Labour urges Whitehall chief to examine David Cameron lobbying claims

Opposition accuse government of lack of transparency over dealings with Greensill Capital

Labour has demanded that the cabinet secretary, Simon Case, investigate “serious concerns” about David Cameron’s efforts to lobby Whitehall officials on behalf of the collapsed lender Greensill Capital.

The shadow chancellor, Anneliese Dodds, and shadow Cabinet Office minister, Rachel Reeves, accused the government of a lack of transparency and called for an “urgent and thorough” inquiry.

In a letter to Case, they said the investigation should focus on the decision to authorise Greensill as a lender for the government’s second largest Covid loans scheme, and the role played by the former prime minister, who was an adviser and shareholder in the firm that collapsed this month.

Cameron reportedly contacted the chancellor, Rishi Sunak, on his private phone last April in the hope of securing special access to hundreds of thousands of pounds of emergency Covid loans for Greensill through the coronavirus corporate financing facility (CCFF).

Treasury officials reportedly rebuffed Cameron and Greensill’s requests. Granting Greensill access to the 100% government-backed CCFF would have meant bending the rules, since lenders are not meant to borrow money through the programme.

However, Greensill was later authorised to hand out loans to its customers through two other Covid programmes including the coronavirus large business interruption loan scheme (CLBILS), which came with an 80% government guarantee.

On top of Cameron’s personal lobbying efforts, public records show Greensill held 10 virtual meetings with senior Treasury officials between March and June last year.

“That is far more contact than any other CLBILS lender, and at least one of those meetings appeared to take place at the chancellor’s personal request,” the Labour letter said. “Given that Greensill was allowed to make state-backed loans of up to £50m a time, and subsequently collapsed and put considerable sums of public money at risk, it is vital there is complete transparency around the process that led to the bank’s approval.”

On Wednesday it emerged that the registrar in charge of enforcing lobbying laws had launched a formal investigation into Cameron’s alleged lobbying efforts. Labour wants to up the pressure by urging Case, Whitehall’s most senior civil servant, to begin his own inquiry.

They said the issue was “all the more urgent and important” given there was no record of Cameron’s alleged actions in the government’s lobbying register, and they added: “It is vital there is complete transparency around the process that led to the bank’s approval.”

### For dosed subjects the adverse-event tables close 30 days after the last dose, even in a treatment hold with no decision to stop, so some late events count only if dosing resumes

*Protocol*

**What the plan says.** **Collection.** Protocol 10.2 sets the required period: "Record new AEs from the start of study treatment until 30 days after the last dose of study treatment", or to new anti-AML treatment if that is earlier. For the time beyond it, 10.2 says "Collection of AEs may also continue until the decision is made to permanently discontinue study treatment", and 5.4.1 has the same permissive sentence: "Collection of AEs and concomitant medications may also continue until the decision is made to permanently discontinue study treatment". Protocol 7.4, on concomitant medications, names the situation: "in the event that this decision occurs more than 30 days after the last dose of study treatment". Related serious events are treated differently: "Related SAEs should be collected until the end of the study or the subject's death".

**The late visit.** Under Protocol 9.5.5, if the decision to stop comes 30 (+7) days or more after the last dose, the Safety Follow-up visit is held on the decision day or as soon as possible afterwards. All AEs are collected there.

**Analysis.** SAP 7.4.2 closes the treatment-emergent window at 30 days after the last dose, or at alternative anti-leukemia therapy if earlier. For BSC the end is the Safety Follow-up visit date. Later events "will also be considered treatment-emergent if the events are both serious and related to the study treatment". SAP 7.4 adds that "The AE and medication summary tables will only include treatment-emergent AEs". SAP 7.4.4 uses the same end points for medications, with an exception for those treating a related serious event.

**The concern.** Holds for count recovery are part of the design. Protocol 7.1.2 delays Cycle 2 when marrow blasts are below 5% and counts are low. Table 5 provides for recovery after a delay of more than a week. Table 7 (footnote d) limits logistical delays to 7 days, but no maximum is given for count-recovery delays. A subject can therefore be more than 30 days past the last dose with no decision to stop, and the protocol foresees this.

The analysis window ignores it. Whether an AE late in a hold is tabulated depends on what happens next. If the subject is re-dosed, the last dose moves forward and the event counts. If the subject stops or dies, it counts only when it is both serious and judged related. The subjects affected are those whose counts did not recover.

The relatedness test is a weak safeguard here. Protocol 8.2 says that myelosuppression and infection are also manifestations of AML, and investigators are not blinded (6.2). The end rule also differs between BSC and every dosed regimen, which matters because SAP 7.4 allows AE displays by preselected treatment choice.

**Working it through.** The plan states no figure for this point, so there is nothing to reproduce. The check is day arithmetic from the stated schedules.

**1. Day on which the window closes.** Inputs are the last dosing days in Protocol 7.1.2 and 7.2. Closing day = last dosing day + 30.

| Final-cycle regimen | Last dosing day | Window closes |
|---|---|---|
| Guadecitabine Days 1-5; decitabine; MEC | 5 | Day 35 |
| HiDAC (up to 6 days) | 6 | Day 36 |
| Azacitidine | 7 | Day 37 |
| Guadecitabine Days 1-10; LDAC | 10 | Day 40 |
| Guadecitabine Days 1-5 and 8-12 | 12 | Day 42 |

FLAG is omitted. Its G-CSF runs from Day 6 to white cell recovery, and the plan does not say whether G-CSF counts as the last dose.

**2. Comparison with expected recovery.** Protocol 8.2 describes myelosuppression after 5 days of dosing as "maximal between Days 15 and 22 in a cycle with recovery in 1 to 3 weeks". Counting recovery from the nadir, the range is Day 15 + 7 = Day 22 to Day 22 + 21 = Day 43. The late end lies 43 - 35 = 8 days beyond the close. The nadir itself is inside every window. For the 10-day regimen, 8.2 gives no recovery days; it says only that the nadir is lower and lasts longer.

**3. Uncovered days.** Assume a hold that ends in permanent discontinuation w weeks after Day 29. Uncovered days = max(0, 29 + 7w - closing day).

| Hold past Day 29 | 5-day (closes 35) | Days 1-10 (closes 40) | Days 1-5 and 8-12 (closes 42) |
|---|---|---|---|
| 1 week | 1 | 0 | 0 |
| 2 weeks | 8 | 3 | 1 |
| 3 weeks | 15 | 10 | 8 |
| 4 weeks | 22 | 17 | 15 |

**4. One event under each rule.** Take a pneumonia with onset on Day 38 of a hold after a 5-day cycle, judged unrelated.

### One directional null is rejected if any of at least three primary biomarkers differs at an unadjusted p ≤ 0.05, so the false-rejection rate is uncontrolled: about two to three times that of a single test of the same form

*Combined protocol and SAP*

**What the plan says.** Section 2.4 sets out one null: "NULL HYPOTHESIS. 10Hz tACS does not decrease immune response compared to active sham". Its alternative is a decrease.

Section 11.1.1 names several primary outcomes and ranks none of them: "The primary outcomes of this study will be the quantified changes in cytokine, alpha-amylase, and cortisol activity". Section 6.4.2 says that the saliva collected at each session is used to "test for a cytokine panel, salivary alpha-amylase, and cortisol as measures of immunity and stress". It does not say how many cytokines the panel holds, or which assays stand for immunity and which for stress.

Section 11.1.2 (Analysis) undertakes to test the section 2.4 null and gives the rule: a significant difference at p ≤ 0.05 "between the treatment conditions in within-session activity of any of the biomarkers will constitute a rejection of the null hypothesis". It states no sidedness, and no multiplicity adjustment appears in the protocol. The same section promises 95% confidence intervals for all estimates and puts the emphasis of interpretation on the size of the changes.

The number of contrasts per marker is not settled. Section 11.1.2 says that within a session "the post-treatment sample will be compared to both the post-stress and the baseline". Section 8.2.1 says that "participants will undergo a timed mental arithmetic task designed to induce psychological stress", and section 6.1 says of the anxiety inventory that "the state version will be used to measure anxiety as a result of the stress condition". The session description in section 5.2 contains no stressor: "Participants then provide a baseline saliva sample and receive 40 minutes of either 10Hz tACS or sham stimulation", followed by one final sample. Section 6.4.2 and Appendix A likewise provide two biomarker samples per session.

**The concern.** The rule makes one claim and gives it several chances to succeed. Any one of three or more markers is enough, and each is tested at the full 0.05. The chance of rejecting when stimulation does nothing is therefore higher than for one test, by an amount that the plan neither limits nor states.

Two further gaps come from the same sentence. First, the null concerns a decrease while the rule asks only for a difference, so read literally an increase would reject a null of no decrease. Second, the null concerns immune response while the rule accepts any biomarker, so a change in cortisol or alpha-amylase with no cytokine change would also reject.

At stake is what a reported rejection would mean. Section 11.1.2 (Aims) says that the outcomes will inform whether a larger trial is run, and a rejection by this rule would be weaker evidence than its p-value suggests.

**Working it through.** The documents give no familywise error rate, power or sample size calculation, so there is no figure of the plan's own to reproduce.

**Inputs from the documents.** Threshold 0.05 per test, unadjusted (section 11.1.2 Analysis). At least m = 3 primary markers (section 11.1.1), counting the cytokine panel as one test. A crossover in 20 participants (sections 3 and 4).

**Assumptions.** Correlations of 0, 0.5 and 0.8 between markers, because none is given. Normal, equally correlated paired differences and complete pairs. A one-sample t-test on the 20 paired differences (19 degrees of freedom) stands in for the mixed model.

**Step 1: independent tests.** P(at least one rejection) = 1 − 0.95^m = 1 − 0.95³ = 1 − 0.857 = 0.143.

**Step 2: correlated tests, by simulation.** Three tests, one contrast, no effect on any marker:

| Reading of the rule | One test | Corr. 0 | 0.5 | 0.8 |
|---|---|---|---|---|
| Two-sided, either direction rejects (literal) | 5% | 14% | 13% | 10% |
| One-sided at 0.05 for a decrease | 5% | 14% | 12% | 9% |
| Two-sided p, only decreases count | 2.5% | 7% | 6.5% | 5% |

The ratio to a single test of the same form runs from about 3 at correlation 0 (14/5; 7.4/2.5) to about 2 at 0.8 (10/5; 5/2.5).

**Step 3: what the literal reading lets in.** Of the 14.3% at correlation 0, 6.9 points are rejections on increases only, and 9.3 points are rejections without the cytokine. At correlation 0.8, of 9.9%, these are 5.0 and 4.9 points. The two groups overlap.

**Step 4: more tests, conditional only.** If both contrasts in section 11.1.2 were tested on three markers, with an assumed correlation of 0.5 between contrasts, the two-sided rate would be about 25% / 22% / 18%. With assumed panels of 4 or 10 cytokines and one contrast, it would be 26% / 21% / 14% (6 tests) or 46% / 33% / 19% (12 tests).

Case was urged to investigate six questions, including whether Cameron used any of the £115,000 allowance of public money granted to former prime ministers to lobby for Greensill, and whether Sunak arranged any of the 10 meetings Treasury officials are said to have had with Greensill.

Labour also asked him to look into why Cameron was not registered on the lobbying register and whether enough due diligence had been conducted to look at Greensill’s “financial health”.

Cameron said in 2010 that lobbying was “the next big scandal waiting to happen” in the wake of the scandal over MPs’ expenses.

Meanwhile, fears have grown about the fate of Liberty Steel, which owed Greensill about £3.6bn, according to the Financial Times.

Lucy Powell, a shadow business minister, said in the Commons on Thursday that steel customers, suppliers and workers connected with the firm needed to know “whether the government will step in if Liberty fails to refinance”.

Kwasi Kwartneg, the business secretary, told her it would “not necessarily be appropriate for me to comment on commercially sensitive matters at this stage”, but he vowed that the government was continuing to “follow developments very closely”.

He added: “I have seen a strong and united commitment across management, across the unions and certainly among officials in my department. I have seen a united commitment to the workforce and our steel industry.”

Kwarteng refused to be drawn on whether nationalisation was an option, saying: “It is not appropriate now, given where we are, for me to disclose anything of that kind.”

When the Labour MP Sarah Champion pushed him to agree to Labour’s call for UK steel to be used in all national infrastructure projects, he would only say he was “seeing what we can do”.

Greensill’s administrators, Grant Thornton, declined to comment.

A government spokesperson said: “There is a robust and independent accreditation process in place for lenders seeking to access the coronavirus business lending schemes.

“Senior officials and ministers routinely meet with a range of private sector stakeholders and the government received many representations from the entire spectrum of British business during the pandemic.

“HM Treasury considered the representations made by Greensill Capital on amending the Covid Corporate Financing Facility. A decision was taken not to provide the support requested”.


Aubrey Allegretti and Kalyeena Makortoff

The GuardianTramp

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